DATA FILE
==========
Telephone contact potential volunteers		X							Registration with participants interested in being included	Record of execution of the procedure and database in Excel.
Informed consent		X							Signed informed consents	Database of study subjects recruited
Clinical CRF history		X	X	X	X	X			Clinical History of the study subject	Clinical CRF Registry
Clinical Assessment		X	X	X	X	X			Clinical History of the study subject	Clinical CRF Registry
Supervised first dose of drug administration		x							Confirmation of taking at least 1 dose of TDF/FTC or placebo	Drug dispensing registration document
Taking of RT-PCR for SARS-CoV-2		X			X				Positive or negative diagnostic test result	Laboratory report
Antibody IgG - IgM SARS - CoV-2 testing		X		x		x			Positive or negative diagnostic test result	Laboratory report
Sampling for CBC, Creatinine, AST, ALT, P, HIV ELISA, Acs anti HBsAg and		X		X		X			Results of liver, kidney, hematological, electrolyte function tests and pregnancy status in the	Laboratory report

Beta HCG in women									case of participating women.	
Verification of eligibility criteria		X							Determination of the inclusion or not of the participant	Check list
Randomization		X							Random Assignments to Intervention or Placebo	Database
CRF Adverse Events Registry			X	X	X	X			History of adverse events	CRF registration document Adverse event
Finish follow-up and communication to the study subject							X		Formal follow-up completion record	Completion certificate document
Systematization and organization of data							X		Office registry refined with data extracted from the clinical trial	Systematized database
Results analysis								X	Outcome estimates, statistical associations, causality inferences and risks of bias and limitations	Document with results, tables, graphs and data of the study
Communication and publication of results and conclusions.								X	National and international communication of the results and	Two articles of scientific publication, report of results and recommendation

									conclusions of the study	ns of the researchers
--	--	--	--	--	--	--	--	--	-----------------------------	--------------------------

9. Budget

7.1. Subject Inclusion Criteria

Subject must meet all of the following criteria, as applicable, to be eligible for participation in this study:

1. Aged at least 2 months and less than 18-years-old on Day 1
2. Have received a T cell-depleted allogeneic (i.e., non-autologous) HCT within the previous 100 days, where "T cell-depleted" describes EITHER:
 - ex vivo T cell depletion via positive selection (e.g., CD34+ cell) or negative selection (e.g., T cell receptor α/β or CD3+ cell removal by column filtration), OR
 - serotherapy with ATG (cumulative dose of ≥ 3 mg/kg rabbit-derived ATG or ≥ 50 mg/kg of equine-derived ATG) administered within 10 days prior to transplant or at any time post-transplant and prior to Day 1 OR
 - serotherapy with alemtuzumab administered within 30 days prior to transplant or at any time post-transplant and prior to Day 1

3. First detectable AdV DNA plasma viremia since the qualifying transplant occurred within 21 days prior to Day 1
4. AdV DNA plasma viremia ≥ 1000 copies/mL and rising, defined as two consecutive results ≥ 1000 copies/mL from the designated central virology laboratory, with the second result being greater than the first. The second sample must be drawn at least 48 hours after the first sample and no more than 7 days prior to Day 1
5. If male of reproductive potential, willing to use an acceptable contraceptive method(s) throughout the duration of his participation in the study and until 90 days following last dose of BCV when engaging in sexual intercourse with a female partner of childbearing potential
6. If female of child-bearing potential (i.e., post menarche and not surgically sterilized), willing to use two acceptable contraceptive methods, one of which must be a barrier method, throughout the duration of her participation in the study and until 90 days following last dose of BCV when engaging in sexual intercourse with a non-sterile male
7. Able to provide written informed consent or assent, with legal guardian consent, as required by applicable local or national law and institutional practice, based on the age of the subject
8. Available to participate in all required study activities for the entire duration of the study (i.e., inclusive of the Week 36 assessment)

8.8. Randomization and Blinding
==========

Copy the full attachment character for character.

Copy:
Telephone contact potential volunteers		X							Registration with participants interested in being included	Record of execution of the procedure and database in Excel.
Informed consent		X							Signed informed consents	Database of study subjects recruited
Clinical CRF history		X	X	X	X	X			Clinical History of the study subject	Clinical CRF Registry
Clinical Assessment		X	X	X	X	X			Clinical History of the study subject	Clinical CRF Registry
Supervised first dose of drug administration		x							Confirmation of taking at least 1 dose of TDF/FTC or placebo	Drug dispensing registration document
Taking of RT-PCR for SARS-CoV-2		X			X				Positive or negative diagnostic test result	Laboratory report
Antibody IgG - IgM SARS - CoV-2 testing		X		x		x			Positive or negative diagnostic test result	Laboratory report
Sampling for CBC, Creatinine, AST, ALT, P, HIV ELISA, Acs anti HBsAg and		X		X		X			Results of liver, kidney, hematological, electrolyte function tests and pregnancy status in the	Laboratory report

Beta HCG in women									case of participating women.	
Verification of eligibility criteria		X							Determination of the inclusion or not of the participant	Check list
Randomization		X							Random Assignments to Intervention or Placebo	Database
CRF Adverse Events Registry			X	X	X	X			History of adverse events	CRF registration document Adverse event
Finish follow-up and communication to the study subject							X		Formal follow-up completion record	Completion certificate document
Systematization and organization of data							X		Office registry refined with data extracted from the clinical trial	Systematized database
Results analysis								X	Outcome estimates, statistical associations, causality inferences and risks of bias and limitations	Document with results, tables, graphs and data of the study
Communication and publication of results and conclusions.								X	National and international communication of the results and	Two articles of scientific publication, report of results and recommendation

									conclusions of the study	ns of the researchers
--	--	--	--	--	--	--	--	--	-----------------------------	--------------------------

9. Budget

7.1. Subject Inclusion Criteria

Subject must meet all of the following criteria, as applicable, to be eligible for participation in this study:

1. Aged at least 2 months and less than 18-years-old on Day 1
2. Have received a T cell-depleted allogeneic (i.e., non-autologous) HCT within the previous 100 days, where "T cell-depleted" describes EITHER:
 - ex vivo T cell depletion via positive selection (e.g., CD34+ cell) or negative selection (e.g., T cell receptor α/β or CD3+ cell removal by column filtration), OR
 - serotherapy with ATG (cumulative dose of ≥ 3 mg/kg rabbit-derived ATG or ≥ 50 mg/kg of equine-derived ATG) administered within 10 days prior to transplant or at any time post-transplant and prior to Day 1 OR
 - serotherapy with alemtuzumab administered within 30 days prior to transplant or at any time post-transplant and prior to Day 1

3. First detectable AdV DNA plasma viremia since the qualifying transplant occurred within 21 days prior to Day 1
4. AdV DNA plasma viremia ≥ 1000 copies/mL and rising, defined as two consecutive results ≥ 1000 copies/mL from the designated central virology laboratory, with the second result being greater than the first. The second sample must be drawn at least 48 hours after the first sample and no more than 7 days prior to Day 1
5. If male of reproductive potential, willing to use an acceptable contraceptive method(s) throughout the duration of his participation in the study and until 90 days following last dose of BCV when engaging in sexual intercourse with a female partner of childbearing potential
6. If female of child-bearing potential (i.e., post menarche and not surgically sterilized), willing to use two acceptable contraceptive methods, one of which must be a barrier method, throughout the duration of her participation in the study and until 90 days following last dose of BCV when engaging in sexual intercourse with a non-sterile male
7. Able to provide written informed consent or assent, with legal guardian consent, as required by applicable local or national law and institutional practice, based on the age of the subject
8. Available to participate in all required study activities for the entire duration of the study (i.e., inclusive of the Week 36 assessment)

8.8. Randomization and Blinding